Health and Safety information

To: The Secretary


Dear Colleague

Please see below information on health and safety meetings and research which I hope will be of interest to you and your members.

1)A meeting hosted by Hazards Campaign to launch award winning ergonomist, Karen Messing’s latest book: “Bent out of Shape- Shame, Solidarity, and Women’s Bodies at Work”.

Tuesday 7th September


Karen is an international expert, she has researched and written books and papers, worked with Canadian Trade Unions for decades about women’s health and safety.

Karen Messing will be in conversation with Caroline Criado Pirez - author of Invisible Women, Shavanah Taj General Secretary Wales TUC and Hilda Palmer FACK/Hazards Campaign


2) Transport Workers and Covid-19 Update Zoom online

Wednesday 22 Sep 2021


Organised by the TUC LESE (London East and South East) Transport Industries Network this meeting will discuss what unions can do to make workplaces safer for transport workers and transport users. This meeting is designed for trade union officers, reps, activists, organisers and members in the transport sector.

Meeting Joint Chairs:
Collette Gibson, ASLEF and Roger Sutton, GLATUC
Guest Speakers include:
Rob Miguel, Unite National Health & Safety Officer
Dan Shears, GMB Senior Health & Safety Officer
Eddie Dempsey, RMT Regional Officer

You can register for the meeting here:

3) Shifts ‘significantly associated’ with heart problems
Information from TUC relates to outcomes of recent research which shows that long-term night shifts are “significantly associated” with heart-related health problems in UK workers, according to a new study. Researchers from China, Hong Kong, the USA and Sweden examined UK data and found working late hours was linked with irregular and fast heart rate, with women potentially at greater risk. Working night shifts also increased the risk of coronary heart disease (CHD), according to the paper published in the European Heart Journal.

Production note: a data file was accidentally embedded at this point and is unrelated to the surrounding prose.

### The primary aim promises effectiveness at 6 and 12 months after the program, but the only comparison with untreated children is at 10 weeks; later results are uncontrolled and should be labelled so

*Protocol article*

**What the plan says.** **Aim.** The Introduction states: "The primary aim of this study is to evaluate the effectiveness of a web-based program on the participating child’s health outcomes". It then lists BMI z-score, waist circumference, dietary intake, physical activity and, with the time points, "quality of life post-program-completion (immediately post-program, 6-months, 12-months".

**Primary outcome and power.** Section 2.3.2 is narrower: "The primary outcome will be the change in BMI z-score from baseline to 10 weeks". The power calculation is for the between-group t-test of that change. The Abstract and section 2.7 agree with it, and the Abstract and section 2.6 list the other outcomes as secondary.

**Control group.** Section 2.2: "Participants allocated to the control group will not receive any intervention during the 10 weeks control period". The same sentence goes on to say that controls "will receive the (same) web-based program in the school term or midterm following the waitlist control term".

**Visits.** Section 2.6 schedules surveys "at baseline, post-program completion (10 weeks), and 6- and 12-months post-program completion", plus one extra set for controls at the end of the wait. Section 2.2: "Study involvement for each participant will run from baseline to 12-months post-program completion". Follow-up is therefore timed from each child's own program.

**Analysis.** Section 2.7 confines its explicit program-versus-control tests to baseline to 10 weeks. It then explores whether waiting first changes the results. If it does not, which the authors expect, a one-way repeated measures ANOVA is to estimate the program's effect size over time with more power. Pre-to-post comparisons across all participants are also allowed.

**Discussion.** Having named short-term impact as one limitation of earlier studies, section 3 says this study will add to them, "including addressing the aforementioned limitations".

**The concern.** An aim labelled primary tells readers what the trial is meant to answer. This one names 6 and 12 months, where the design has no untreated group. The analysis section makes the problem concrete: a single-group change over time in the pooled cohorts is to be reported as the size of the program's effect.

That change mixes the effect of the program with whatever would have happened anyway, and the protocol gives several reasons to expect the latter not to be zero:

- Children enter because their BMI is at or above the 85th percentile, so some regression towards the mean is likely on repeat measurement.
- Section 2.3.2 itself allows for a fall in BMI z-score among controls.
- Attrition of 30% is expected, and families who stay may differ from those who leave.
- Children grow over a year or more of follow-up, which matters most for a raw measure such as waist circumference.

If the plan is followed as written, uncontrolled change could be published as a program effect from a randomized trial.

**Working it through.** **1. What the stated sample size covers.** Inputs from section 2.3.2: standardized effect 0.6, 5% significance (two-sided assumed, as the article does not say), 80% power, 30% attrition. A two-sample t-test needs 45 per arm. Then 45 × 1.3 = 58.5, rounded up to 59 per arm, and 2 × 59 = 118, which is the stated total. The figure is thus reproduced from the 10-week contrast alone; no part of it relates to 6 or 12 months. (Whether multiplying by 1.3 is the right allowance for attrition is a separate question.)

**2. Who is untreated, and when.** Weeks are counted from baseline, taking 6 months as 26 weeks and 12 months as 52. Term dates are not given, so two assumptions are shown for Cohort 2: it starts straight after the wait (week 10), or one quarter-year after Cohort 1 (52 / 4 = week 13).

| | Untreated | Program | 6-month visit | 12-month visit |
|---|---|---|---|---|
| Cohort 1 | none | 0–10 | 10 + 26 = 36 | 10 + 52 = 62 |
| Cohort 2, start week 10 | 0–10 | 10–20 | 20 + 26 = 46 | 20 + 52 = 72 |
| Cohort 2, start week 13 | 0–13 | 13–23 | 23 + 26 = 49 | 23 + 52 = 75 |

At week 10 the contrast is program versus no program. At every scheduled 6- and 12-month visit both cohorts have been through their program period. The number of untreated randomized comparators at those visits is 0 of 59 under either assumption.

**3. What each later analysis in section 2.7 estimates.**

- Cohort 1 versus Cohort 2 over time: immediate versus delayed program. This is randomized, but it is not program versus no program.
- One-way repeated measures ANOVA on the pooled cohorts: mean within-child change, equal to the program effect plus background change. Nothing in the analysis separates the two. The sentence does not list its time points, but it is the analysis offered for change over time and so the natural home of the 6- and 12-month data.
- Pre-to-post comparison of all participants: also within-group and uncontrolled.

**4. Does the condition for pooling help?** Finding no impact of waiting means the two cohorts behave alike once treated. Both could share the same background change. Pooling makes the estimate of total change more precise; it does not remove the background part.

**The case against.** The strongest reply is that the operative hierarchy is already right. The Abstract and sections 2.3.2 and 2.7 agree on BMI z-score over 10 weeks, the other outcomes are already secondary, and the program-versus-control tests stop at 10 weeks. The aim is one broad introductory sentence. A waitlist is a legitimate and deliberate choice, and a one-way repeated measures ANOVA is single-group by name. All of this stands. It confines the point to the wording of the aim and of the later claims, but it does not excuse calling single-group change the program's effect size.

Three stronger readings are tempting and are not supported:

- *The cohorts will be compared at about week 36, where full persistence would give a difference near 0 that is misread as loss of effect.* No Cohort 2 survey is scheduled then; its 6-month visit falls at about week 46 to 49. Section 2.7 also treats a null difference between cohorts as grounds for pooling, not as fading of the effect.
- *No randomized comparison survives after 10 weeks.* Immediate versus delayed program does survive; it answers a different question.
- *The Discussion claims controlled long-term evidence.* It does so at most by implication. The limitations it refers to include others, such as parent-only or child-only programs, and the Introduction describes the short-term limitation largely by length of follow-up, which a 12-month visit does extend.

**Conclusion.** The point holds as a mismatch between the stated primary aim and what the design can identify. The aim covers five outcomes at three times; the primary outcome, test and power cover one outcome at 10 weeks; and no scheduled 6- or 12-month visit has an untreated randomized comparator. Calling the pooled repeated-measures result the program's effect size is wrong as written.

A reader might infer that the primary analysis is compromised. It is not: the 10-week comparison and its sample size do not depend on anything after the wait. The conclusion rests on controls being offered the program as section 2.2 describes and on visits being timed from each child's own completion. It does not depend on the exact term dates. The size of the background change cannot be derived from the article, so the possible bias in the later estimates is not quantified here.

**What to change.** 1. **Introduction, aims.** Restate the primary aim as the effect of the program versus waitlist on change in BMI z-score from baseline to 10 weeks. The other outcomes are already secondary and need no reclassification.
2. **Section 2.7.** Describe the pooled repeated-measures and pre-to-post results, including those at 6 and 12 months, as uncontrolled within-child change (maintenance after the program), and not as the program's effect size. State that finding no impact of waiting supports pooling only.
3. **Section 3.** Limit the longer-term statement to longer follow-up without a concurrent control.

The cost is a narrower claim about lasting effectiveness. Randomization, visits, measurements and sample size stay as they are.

Researchers have previously looked how night shift work impacts health (Risks 891), including a 2018 study finding an increased risk of CHD from rotating shift patterns. The authors of the latest study say they believe it is the first of its kind to test the association between night shift work and atrial fibrillation (AF) - a heart condition causing an irregular and often abnormally fast heart rate.

The study - which used information from 283,657 people in the UK Biobank database - said they found “both current and lifetime night shift exposure were significantly associated” with a risk of atrial fibrillation regardless of genetics. The findings suggested that among people who worked an average of between three and eight night shifts a month for 10 years or more, the risk increased to 22 per cent compared with daytime workers. Previous research has also found women who worked night shifts had an increased risk of developing type 2 diabetes, breast cancer (Risks 958), asthma (Risks 974) and faced a greater risk of miscarriage (Risks 891). Night shifts have also been linked to a higher risk of road traffic accidents while travelling home from a shift (Risks 808).

Ningjian Wang and others. Long-term night shift work is associated with the risk of atrial fibrillation and coronary heart disease, European Heart Journal, 2021;, ehab505. Published 10 August 2021. The Independent.

Yours sincerely

Michael Lynch
General Secretary